1. “Real” in the sense that The Who moved up to longer and heavier headlining, (more) improvisation-oriented sets.                  2. At the very least, an incomplete but excellent soundboard from a Fillmore East stop in April 1968 and the broadcast-sourced Landover and Philadelphia (Tales from The Who) stops from 1973 circulate unofficially.

*UPDATE: Justice!

 

All sources containing officially-released stage recordings from 1965-1978 are llsted below, save the Monterey Pop and Woodstock films and albums and BBC Sessions.

Moon-Era Audio Releases:

  • Live at Leeds (expanded for 1995 and 2001 re-releases; packaged with Hull material for 40th Anniversary)
  • The Kids Are Alright (assorted tracks)
  • Who’s Missing (one track, rereleased on Thirty Years of Maximum R&B)
  • Two’s Missing (two tracks, one of which is otherwise unavailable)
  • Thirty Years of Maximum R&B (assorted tracks)
  • Live at the Isle of Wight Festival 1970
  • View from a Backstage Pass (subscription-exclusive)
  • Greatest Hits Live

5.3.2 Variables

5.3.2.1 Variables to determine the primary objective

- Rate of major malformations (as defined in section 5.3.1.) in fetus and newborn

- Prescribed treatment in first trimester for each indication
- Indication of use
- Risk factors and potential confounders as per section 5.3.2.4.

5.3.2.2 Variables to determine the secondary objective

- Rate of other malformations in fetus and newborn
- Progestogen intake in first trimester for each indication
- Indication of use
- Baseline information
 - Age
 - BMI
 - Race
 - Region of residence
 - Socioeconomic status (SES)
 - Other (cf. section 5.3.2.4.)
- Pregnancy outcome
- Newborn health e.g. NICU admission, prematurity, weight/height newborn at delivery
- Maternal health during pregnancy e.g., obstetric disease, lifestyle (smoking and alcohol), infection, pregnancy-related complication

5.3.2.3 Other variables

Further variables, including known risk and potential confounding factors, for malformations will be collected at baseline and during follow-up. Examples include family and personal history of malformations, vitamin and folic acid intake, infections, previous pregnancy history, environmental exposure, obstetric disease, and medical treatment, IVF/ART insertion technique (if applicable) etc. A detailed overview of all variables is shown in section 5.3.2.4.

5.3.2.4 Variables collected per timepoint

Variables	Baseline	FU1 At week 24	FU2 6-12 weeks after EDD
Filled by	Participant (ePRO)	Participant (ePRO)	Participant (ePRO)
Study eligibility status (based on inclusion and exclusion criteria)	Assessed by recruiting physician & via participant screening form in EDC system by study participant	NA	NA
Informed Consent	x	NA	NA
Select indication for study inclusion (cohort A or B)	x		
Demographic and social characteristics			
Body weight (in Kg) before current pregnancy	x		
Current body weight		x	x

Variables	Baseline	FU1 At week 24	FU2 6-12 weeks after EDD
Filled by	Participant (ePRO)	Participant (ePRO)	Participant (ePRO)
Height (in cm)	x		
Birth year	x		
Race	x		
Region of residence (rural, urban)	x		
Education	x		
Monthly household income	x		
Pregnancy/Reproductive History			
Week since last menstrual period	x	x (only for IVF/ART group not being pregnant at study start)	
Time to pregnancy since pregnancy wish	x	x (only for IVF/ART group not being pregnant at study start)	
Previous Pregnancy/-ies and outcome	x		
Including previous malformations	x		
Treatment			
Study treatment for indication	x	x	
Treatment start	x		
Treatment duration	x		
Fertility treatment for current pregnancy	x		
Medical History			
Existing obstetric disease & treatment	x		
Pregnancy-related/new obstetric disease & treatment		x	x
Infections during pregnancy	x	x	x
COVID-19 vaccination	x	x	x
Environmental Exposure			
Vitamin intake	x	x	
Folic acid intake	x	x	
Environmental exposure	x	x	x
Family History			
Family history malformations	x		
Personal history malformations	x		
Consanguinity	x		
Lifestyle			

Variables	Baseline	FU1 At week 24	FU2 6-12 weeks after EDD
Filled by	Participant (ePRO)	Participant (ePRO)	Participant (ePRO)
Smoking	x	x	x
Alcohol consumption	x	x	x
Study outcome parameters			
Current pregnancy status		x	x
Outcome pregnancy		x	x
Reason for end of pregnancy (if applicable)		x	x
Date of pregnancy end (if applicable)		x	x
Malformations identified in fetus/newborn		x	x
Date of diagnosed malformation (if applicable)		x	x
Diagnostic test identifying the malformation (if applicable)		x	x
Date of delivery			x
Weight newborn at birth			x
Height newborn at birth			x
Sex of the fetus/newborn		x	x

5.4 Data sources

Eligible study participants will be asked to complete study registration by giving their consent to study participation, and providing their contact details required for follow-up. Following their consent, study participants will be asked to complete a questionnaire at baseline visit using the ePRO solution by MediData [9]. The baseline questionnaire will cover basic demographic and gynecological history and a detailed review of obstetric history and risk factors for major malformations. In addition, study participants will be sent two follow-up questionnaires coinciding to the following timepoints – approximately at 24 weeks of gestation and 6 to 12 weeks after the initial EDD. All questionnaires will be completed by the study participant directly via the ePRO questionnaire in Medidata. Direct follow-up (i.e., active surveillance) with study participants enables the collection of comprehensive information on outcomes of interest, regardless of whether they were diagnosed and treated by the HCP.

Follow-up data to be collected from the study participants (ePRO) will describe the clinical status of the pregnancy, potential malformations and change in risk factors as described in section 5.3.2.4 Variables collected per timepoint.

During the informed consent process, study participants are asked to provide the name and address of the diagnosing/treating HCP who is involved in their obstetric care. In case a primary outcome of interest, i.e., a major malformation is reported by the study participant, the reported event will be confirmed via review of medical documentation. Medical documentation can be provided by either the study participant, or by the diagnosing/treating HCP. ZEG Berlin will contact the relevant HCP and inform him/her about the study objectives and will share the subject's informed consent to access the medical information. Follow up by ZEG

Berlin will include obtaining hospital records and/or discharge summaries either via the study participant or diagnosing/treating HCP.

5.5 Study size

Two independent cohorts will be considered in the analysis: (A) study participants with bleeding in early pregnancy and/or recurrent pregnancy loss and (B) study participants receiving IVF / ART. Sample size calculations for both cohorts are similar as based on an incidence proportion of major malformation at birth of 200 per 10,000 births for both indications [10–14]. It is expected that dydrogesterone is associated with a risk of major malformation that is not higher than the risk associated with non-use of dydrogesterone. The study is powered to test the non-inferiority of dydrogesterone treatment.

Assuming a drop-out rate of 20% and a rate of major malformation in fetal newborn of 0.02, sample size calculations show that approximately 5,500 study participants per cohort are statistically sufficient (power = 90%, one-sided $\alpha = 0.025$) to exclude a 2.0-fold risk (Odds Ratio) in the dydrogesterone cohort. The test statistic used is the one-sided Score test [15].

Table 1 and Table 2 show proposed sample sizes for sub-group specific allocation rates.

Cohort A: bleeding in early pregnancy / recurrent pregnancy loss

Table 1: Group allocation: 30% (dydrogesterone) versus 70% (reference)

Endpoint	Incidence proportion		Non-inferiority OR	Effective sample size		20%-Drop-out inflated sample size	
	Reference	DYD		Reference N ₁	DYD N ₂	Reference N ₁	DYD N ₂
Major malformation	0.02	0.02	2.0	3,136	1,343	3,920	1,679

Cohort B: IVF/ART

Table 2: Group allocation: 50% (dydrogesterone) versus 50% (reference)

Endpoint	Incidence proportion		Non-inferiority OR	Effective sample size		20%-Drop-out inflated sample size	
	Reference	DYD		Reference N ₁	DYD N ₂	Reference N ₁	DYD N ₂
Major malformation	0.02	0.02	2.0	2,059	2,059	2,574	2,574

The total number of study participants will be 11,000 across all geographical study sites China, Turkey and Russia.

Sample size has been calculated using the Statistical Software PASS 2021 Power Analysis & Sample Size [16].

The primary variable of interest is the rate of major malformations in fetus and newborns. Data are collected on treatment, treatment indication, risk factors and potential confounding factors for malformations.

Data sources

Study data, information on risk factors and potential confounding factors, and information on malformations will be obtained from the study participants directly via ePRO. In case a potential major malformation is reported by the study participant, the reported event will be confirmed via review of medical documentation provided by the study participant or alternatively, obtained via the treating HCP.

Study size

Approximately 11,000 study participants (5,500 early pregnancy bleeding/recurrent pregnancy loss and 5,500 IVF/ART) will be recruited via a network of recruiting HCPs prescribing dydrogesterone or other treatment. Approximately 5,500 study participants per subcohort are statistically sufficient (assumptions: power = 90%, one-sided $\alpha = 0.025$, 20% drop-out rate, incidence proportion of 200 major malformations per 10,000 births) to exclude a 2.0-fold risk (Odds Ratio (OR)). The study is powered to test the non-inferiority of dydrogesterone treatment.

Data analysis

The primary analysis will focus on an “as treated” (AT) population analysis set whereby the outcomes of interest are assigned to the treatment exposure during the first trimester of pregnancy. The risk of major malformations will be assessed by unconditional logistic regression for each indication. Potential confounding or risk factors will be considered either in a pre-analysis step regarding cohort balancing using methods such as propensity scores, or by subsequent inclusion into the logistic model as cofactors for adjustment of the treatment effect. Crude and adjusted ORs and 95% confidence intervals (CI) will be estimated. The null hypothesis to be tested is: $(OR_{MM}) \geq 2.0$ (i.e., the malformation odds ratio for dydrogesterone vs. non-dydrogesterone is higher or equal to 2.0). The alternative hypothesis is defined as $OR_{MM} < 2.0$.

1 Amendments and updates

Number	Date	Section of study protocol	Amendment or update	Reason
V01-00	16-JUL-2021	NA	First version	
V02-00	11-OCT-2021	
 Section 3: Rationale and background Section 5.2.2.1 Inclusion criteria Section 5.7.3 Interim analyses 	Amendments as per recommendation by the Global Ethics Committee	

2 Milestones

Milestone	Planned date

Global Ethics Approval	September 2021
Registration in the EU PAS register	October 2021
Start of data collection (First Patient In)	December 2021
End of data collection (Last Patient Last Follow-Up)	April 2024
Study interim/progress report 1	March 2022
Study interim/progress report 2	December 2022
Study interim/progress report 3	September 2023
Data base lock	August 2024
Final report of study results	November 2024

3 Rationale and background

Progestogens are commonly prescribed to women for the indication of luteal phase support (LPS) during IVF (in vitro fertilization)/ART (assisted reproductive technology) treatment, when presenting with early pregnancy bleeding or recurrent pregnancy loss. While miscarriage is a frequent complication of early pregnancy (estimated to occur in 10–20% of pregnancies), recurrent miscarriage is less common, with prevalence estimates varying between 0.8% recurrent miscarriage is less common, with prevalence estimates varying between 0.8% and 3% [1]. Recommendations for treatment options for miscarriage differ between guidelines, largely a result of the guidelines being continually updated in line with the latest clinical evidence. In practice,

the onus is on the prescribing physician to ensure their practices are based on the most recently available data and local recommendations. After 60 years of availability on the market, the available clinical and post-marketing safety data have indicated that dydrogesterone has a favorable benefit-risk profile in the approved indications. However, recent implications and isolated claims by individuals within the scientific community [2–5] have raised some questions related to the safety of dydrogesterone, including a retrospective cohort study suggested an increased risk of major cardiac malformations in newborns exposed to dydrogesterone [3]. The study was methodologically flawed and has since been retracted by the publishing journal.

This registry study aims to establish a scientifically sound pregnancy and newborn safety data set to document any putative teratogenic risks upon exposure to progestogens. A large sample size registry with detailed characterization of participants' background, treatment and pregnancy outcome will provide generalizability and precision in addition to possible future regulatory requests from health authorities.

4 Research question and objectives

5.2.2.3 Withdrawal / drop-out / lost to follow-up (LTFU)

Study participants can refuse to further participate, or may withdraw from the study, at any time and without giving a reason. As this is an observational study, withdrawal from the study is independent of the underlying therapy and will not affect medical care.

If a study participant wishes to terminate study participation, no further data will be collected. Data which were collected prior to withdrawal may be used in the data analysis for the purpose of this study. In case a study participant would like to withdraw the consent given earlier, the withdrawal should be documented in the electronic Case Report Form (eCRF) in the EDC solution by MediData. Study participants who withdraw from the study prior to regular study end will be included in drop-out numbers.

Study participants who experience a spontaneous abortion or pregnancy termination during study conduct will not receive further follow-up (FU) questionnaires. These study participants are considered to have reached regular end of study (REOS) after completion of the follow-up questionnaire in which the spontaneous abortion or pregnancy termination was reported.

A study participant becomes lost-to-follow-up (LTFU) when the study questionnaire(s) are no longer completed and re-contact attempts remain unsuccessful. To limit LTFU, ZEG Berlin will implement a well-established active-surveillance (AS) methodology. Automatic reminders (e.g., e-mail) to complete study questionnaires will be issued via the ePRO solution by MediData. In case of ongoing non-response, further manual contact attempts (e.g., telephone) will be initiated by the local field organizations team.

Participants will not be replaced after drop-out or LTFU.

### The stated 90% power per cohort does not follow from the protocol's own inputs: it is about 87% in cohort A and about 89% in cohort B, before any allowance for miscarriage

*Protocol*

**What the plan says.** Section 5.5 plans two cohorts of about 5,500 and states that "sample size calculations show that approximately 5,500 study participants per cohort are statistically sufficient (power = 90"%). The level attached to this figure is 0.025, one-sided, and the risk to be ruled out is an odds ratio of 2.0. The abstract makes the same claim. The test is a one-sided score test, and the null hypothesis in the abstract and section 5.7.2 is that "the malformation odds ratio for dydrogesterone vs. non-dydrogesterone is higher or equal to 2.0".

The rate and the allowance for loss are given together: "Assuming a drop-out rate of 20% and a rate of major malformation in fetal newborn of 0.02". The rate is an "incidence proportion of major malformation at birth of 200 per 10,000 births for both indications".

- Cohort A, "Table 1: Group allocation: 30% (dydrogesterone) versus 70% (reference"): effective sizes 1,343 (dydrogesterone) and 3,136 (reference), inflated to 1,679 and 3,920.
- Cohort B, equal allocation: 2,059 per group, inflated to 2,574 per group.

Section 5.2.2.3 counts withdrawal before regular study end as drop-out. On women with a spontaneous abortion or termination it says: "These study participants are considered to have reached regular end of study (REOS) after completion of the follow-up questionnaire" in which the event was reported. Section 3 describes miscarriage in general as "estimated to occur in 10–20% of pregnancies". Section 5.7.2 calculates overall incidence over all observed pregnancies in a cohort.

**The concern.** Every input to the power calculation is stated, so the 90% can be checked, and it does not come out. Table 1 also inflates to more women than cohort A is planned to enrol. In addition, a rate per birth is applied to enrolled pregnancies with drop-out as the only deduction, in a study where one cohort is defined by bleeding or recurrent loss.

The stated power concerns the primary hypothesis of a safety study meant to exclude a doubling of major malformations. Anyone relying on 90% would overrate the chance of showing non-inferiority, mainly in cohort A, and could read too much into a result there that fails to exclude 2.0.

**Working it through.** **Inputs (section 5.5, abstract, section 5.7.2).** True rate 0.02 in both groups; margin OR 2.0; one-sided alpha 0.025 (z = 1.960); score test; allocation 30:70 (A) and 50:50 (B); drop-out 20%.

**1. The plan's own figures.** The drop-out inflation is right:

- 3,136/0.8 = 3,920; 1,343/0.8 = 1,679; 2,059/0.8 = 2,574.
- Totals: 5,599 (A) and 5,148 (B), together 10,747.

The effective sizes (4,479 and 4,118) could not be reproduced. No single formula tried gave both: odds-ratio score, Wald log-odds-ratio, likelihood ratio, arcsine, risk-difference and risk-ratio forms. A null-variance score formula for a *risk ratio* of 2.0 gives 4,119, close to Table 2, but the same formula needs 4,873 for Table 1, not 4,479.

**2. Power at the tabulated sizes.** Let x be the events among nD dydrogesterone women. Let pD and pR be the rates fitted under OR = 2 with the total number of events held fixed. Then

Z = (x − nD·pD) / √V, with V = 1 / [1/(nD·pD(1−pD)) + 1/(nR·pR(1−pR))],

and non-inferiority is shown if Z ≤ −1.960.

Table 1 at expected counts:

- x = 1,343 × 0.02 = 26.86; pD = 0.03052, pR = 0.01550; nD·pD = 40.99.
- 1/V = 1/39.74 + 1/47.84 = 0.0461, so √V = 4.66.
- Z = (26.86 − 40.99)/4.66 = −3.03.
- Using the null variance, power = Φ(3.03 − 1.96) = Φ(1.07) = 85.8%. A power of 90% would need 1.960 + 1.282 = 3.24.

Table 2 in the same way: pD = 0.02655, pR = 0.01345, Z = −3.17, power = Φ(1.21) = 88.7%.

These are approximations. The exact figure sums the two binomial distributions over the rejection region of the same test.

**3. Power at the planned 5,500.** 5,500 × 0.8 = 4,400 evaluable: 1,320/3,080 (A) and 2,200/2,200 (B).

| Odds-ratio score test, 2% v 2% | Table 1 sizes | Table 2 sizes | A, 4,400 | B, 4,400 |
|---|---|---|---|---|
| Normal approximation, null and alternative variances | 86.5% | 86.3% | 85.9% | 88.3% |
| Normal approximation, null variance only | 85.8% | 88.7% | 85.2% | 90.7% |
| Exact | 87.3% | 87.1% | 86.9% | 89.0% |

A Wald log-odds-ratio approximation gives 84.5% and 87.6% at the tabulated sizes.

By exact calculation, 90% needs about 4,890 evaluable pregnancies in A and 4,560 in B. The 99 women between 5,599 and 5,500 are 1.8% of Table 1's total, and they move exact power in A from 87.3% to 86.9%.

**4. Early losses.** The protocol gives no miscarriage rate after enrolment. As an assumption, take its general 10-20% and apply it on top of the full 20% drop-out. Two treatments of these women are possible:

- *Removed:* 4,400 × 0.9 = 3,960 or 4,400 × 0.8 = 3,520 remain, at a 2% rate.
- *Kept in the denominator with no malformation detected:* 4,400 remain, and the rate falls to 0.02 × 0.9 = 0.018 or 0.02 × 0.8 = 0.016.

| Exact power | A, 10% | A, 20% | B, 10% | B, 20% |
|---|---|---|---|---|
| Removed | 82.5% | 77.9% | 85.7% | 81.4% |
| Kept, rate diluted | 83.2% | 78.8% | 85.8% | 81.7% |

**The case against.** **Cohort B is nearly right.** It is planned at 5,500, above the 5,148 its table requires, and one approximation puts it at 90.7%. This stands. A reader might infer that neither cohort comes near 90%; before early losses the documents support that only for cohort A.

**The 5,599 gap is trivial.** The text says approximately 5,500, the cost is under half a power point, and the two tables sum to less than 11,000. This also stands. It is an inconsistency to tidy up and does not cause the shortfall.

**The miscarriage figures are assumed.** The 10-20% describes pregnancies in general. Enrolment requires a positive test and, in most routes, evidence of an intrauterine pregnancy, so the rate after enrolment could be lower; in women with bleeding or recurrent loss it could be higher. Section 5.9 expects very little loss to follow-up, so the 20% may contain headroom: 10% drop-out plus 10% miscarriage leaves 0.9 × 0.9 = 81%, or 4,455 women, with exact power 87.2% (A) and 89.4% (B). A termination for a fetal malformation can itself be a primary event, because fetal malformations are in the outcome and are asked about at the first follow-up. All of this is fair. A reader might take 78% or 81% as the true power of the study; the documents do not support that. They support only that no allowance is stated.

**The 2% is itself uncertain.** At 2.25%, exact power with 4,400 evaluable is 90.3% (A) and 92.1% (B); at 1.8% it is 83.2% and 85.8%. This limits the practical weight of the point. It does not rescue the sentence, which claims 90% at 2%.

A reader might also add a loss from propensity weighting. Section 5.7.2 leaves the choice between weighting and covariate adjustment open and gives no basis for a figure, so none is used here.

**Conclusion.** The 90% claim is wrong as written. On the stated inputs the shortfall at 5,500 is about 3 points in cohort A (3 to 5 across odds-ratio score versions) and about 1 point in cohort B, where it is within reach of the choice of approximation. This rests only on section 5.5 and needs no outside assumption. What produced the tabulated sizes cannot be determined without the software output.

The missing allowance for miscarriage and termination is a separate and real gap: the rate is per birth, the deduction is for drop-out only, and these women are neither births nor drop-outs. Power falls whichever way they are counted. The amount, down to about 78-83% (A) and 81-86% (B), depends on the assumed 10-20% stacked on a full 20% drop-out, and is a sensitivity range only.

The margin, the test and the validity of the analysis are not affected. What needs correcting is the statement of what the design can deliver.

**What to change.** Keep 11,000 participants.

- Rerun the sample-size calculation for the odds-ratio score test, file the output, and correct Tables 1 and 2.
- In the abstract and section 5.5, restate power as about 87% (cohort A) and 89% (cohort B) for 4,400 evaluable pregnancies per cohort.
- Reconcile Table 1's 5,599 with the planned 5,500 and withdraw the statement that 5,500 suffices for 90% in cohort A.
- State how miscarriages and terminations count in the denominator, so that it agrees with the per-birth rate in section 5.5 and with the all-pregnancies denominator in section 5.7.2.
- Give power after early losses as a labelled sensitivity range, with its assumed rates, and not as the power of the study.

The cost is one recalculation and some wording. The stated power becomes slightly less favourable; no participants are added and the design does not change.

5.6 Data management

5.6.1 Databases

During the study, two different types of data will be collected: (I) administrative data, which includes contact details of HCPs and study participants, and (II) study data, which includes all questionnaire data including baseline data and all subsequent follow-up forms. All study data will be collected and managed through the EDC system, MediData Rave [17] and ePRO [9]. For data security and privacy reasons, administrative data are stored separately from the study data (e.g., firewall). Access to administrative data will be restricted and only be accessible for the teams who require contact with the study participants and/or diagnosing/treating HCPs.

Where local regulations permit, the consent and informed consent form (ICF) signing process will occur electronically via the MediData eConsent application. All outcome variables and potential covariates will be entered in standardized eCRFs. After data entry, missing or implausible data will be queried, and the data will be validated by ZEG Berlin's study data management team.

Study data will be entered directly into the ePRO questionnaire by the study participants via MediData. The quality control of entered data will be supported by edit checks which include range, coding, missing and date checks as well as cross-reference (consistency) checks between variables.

• Live at Hull
  • Live at the Fillmore East 1968

Moon-Era Video Releases

  • The Kids Are Alright
  • Who’s Better, Who’s Best
  • Thirty Years of Maximum R&B Live (1970 Tanglewood tracks removed for 2009 re-issue)
  • Live at the Isle of Wight Festival 1970
  • The Who at Kilburn: 1977 (includes the December 14, 1969 London Coliseum show)
  • The Who Live in Texas ’75

Reissues

  • “Squeeze Box”, “Behind Blue Eyes”, and “Dreaming from the Waist” from the 1976 Swansea show appeared on the 1995 reissue of The Who by Numbers.
  • The 2003 deluxe edition of Who’s Next included the April 26, 1971 concert at the Young Vic Theatre in London, from which “Water” and “Naked Eye” had been taken for the album’s 1995 re-issue, on disc two.
  • The 2013 deluxe edition of Tommy included the entire recording from the October 15, 1969 show in Ottawa, Canada save the stretch from “I’m Free” through “We’re Not Gonna Take It/See Me, Feel Me”, which was sourced from the June 12, 1976 Swansea concert and previously released on View from a Backstage Pass

“Bargain”, recorded in 1971 at the San Francisco Civic Auditorium, from Thirty Years of Maximum R&B: